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Out of the deeps rises the mysterious lotus. Stop in for refreshment, heka, and reflections from the sacred waters of ancient Egypt.

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The Great Flood of Akhet 2015

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Rain, oh, it rained for what seemed to be 40 days and 40 nights here last weekend.  At first we soaked up the deluge gratefully, the grass turning green again, the trees perking up from their dry wilt.  Then we heard on the news that Isis’ tears were going to swell the rivers for an unprecedented inundation.  By Saturday night I wondered if Hapy was angry with us, and by Monday I was simply weary.  On Tuesday my city’s (Columbia) water reservoir breached and most of the water has drained away, rushing downriver now towards the Lowcountry and Charleston, that city itself still recovering from the trauma of the summer’s violence.

b2ap3_thumbnail_canalflood.jpgThe South Carolina Great Flood of 2015 was a fresh reminder of how we humans rely on our perceived control of the natural world to maintain the life we have built.  We have a huge double dam not far upstream from Columbia which provides power to the region. And despite the Legislature’s refusal to put money into infrastructure, we’ve been muddling along pretty well considering the amount of traffic which passes through the state each week. City Council has felt comfy enough to divert water revenues to other projects rather than updating that system.  We’ve been through Hugo, we can handle things, right?

But when the rains and floods came, and despite years of emergency planning, we were still challenged to evacuate people in wheelchairs or hospitals or nursing homes, to keep inmates safe without escaping, to transport emergency workers on roads which had been washed away (one woman drowned on her way to work, driving into floodwaters just outside the county hospital). As I write, the water pressure is very low. More than 200 roads and bridges are washed out. We face, not weeks, but months of repairs and recovery.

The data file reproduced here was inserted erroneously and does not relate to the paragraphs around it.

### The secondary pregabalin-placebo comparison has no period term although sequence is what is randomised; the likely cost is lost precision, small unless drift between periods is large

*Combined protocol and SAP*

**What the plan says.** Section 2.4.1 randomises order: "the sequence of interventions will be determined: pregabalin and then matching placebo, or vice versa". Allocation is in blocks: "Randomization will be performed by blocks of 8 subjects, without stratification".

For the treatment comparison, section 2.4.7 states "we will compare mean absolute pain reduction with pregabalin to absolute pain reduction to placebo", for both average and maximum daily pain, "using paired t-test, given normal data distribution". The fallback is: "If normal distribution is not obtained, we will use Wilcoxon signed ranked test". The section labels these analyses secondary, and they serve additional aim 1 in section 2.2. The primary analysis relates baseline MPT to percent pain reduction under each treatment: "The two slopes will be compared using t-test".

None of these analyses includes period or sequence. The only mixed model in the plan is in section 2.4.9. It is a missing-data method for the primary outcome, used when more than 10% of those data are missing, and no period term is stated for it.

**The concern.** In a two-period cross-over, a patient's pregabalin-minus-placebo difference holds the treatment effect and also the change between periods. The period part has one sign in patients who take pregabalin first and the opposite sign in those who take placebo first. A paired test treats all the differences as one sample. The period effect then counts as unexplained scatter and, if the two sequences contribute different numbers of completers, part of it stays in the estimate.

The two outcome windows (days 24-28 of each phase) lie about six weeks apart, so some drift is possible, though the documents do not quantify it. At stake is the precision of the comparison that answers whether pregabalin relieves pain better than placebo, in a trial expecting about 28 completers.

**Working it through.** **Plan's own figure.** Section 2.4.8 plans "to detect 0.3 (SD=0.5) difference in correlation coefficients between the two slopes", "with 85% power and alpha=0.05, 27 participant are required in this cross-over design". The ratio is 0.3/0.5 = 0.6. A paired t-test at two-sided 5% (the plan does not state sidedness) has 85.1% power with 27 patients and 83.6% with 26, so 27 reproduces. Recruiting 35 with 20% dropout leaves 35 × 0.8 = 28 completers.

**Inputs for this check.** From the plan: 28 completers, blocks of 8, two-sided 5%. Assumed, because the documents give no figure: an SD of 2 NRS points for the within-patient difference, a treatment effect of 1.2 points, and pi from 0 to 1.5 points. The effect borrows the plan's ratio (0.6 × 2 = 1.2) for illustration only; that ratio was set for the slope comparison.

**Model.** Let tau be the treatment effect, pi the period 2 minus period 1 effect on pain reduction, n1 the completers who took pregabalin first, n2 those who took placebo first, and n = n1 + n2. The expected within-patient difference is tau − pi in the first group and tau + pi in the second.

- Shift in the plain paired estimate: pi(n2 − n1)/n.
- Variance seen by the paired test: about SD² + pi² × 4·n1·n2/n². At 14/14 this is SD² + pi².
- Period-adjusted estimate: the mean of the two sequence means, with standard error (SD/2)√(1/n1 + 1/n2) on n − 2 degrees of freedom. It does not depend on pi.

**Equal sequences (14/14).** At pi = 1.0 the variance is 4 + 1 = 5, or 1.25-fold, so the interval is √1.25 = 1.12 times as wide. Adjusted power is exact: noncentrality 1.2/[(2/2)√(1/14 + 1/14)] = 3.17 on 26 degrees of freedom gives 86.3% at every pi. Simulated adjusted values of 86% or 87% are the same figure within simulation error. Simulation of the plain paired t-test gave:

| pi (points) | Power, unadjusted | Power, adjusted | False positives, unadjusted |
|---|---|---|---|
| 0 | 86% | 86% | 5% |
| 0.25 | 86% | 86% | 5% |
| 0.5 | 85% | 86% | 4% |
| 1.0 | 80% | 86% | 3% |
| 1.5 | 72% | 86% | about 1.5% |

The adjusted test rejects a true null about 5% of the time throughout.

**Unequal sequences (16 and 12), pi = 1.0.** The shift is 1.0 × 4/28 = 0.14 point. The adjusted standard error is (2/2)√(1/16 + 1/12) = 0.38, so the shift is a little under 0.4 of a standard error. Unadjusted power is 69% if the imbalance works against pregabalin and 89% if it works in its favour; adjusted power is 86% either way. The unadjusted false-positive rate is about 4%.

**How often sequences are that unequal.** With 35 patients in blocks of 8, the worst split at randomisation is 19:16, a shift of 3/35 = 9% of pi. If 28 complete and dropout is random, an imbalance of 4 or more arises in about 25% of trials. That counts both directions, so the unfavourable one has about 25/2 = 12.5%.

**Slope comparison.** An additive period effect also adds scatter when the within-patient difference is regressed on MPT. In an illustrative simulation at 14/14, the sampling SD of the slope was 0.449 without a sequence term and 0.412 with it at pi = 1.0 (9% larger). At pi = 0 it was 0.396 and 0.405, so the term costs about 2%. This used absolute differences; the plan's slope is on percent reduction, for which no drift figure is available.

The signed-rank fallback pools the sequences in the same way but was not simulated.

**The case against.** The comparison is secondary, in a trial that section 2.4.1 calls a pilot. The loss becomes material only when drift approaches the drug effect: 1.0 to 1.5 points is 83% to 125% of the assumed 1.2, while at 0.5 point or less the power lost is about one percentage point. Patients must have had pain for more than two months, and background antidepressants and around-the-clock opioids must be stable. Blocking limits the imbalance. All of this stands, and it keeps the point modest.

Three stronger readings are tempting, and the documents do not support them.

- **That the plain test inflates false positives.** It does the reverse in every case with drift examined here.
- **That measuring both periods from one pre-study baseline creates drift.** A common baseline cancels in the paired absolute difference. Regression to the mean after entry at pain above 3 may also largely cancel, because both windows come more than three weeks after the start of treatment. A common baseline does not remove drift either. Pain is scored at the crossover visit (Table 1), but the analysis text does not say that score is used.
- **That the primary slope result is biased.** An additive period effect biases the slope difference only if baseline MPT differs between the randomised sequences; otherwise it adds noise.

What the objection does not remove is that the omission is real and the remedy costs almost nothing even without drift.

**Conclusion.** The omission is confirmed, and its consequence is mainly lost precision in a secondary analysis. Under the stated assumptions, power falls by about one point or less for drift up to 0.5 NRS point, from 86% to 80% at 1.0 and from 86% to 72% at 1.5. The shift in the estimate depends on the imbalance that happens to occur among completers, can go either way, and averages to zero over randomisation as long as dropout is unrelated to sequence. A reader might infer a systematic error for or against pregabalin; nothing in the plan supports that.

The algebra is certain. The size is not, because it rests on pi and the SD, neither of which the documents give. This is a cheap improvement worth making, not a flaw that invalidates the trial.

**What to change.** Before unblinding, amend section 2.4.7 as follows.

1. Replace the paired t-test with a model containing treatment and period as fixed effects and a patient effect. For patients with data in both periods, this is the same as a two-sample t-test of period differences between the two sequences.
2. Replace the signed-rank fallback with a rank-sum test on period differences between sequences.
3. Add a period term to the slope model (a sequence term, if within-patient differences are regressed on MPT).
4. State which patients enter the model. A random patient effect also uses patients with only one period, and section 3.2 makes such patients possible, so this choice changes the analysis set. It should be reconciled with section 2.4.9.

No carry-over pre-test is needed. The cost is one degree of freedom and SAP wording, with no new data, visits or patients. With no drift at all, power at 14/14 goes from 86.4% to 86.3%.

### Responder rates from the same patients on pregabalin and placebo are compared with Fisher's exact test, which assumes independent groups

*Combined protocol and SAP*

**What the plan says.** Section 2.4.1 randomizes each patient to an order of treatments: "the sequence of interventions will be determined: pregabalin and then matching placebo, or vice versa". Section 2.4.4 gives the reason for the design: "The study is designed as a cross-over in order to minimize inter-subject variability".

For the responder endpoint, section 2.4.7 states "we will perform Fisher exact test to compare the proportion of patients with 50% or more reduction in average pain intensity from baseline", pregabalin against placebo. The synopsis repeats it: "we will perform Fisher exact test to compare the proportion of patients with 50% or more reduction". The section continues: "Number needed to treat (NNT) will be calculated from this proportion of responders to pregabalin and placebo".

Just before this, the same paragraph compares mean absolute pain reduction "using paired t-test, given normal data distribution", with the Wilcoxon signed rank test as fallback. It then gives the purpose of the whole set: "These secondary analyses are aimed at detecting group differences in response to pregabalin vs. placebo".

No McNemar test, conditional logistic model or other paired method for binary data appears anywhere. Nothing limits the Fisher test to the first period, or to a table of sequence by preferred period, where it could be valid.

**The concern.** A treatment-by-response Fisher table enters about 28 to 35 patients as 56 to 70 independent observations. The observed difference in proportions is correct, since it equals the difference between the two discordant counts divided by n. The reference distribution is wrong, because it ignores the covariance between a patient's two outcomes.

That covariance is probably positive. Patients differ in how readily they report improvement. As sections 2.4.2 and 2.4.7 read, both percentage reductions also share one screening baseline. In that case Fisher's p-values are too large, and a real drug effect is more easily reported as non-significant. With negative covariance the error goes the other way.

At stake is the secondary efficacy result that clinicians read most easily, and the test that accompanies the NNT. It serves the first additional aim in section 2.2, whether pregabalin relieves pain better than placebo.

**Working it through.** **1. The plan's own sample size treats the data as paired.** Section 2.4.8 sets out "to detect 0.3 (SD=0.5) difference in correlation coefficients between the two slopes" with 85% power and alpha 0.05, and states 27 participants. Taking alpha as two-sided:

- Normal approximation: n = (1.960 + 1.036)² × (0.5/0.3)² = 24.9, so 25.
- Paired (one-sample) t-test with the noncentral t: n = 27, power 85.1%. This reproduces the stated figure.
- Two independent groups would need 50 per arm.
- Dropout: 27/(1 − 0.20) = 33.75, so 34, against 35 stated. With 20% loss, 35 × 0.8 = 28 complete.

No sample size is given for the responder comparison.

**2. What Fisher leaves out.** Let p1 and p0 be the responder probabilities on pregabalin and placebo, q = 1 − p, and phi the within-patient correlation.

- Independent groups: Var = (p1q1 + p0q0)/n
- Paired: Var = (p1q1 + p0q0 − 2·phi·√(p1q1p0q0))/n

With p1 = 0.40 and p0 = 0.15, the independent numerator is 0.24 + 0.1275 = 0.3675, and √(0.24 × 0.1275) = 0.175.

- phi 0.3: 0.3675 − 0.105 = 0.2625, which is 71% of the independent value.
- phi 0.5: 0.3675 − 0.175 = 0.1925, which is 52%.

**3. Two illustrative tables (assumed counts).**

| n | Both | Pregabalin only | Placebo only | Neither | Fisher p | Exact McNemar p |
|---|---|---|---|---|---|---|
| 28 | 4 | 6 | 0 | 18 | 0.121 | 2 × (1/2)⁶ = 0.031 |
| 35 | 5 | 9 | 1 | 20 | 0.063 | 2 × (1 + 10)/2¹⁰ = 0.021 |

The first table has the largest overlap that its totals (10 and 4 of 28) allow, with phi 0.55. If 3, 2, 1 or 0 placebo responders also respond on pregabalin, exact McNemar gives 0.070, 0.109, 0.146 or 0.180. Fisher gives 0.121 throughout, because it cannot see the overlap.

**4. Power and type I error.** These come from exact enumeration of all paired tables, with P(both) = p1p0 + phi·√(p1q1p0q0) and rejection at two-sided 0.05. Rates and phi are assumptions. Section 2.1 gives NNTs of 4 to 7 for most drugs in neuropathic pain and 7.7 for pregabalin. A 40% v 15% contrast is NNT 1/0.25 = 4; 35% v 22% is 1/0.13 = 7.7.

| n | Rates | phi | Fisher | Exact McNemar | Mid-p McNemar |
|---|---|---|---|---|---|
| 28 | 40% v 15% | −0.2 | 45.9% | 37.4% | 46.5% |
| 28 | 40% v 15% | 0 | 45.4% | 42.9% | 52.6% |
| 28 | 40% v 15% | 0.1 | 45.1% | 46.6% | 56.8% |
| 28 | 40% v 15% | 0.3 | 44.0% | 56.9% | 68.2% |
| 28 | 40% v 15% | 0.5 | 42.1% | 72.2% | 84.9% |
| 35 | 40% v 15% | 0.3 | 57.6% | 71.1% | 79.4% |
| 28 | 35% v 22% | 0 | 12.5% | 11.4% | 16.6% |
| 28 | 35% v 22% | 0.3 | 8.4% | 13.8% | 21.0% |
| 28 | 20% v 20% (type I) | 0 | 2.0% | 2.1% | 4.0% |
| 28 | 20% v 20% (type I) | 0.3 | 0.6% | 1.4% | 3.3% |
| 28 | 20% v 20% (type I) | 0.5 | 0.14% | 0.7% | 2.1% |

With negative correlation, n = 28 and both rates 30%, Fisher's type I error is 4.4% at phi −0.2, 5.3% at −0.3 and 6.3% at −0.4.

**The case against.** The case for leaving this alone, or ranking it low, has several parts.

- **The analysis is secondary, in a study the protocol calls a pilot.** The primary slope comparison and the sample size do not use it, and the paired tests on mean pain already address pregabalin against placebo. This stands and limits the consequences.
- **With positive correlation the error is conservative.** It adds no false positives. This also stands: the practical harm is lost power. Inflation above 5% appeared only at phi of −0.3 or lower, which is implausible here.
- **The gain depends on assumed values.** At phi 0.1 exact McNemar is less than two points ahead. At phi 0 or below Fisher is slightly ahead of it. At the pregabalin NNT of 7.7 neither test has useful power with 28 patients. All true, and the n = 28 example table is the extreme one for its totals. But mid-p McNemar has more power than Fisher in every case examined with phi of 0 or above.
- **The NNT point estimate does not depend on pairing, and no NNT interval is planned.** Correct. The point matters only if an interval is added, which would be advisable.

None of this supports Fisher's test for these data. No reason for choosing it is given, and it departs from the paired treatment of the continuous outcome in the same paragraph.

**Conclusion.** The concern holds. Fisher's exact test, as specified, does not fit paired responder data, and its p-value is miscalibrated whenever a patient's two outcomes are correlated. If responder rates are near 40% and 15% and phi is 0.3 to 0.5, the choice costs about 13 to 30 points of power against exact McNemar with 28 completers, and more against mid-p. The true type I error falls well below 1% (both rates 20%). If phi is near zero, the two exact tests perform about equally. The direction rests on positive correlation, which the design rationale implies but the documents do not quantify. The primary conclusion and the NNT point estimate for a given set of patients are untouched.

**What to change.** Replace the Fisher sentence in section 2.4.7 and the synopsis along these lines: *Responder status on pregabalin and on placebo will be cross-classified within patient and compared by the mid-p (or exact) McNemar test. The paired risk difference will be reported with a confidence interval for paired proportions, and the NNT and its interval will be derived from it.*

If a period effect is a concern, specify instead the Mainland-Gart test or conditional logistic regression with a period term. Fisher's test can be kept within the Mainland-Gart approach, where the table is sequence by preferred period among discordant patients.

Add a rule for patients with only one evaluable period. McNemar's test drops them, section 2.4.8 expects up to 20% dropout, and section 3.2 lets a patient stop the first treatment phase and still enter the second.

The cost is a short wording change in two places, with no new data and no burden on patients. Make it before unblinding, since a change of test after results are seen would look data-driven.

Along the ancient Nile, the priests of Upper Egypt carefully watched their nileometers and kept ongoing records of the annual flood height.  This enabled them to warn those downstream of unusually high waters in time to move to higher ground. Even so, some prospered and some died. Like the fat and lean cows of Exodus’ pharaonic dream, there were years of plenty when the fields got just enough water and silt, and years when the harvest was not enough.

b2ap3_thumbnail_floodkayaks.jpgJust as in the season of Akhet, the Inundation, this week we have seen South Carolinians paddling around their neigh-borhoods in canoes and kayaks they must normally transport by truck to a recreation site. 

Watching news reports of rooftop rescues by those boaters reminds me of why the boat was such a powerful Egyptian symbol, the vehicle in which the gods traveled and the akhu (transformed eternal spirits) ascended to the stars.  And when the land begins to appear again, emerging from the flooded waters, I will have a fresh image of the primordial mound, the original pyramid of creation on which the sacred lotus bloomed, on which the benu bird landed, and from which Ra first appeared.

Even in a time when American conservatives argue that climate change is a fiction, Gaia will do what she will.  We are wise to make our peace with the knowledge that we are not in control. As we recover from the flood, may we sow seeds of wisdom and compassion, and may they grow into a harvest of new life in the months to come.

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Holli Emore is Executive Director of Cherry Hill Seminary, the premiere educational resource for Pagan and other nature-based religions (, founder of Osireion (, editor/writer for Wild Garden: Pagans in the Growing Interfaith Landscape at, and serves on the board of directors for Interfaith Partners of S.C. (  She is co-founder of the original Pagan Round Table,, and author of "Pool of Lotus," available in print, or for Kindle or Nook, at


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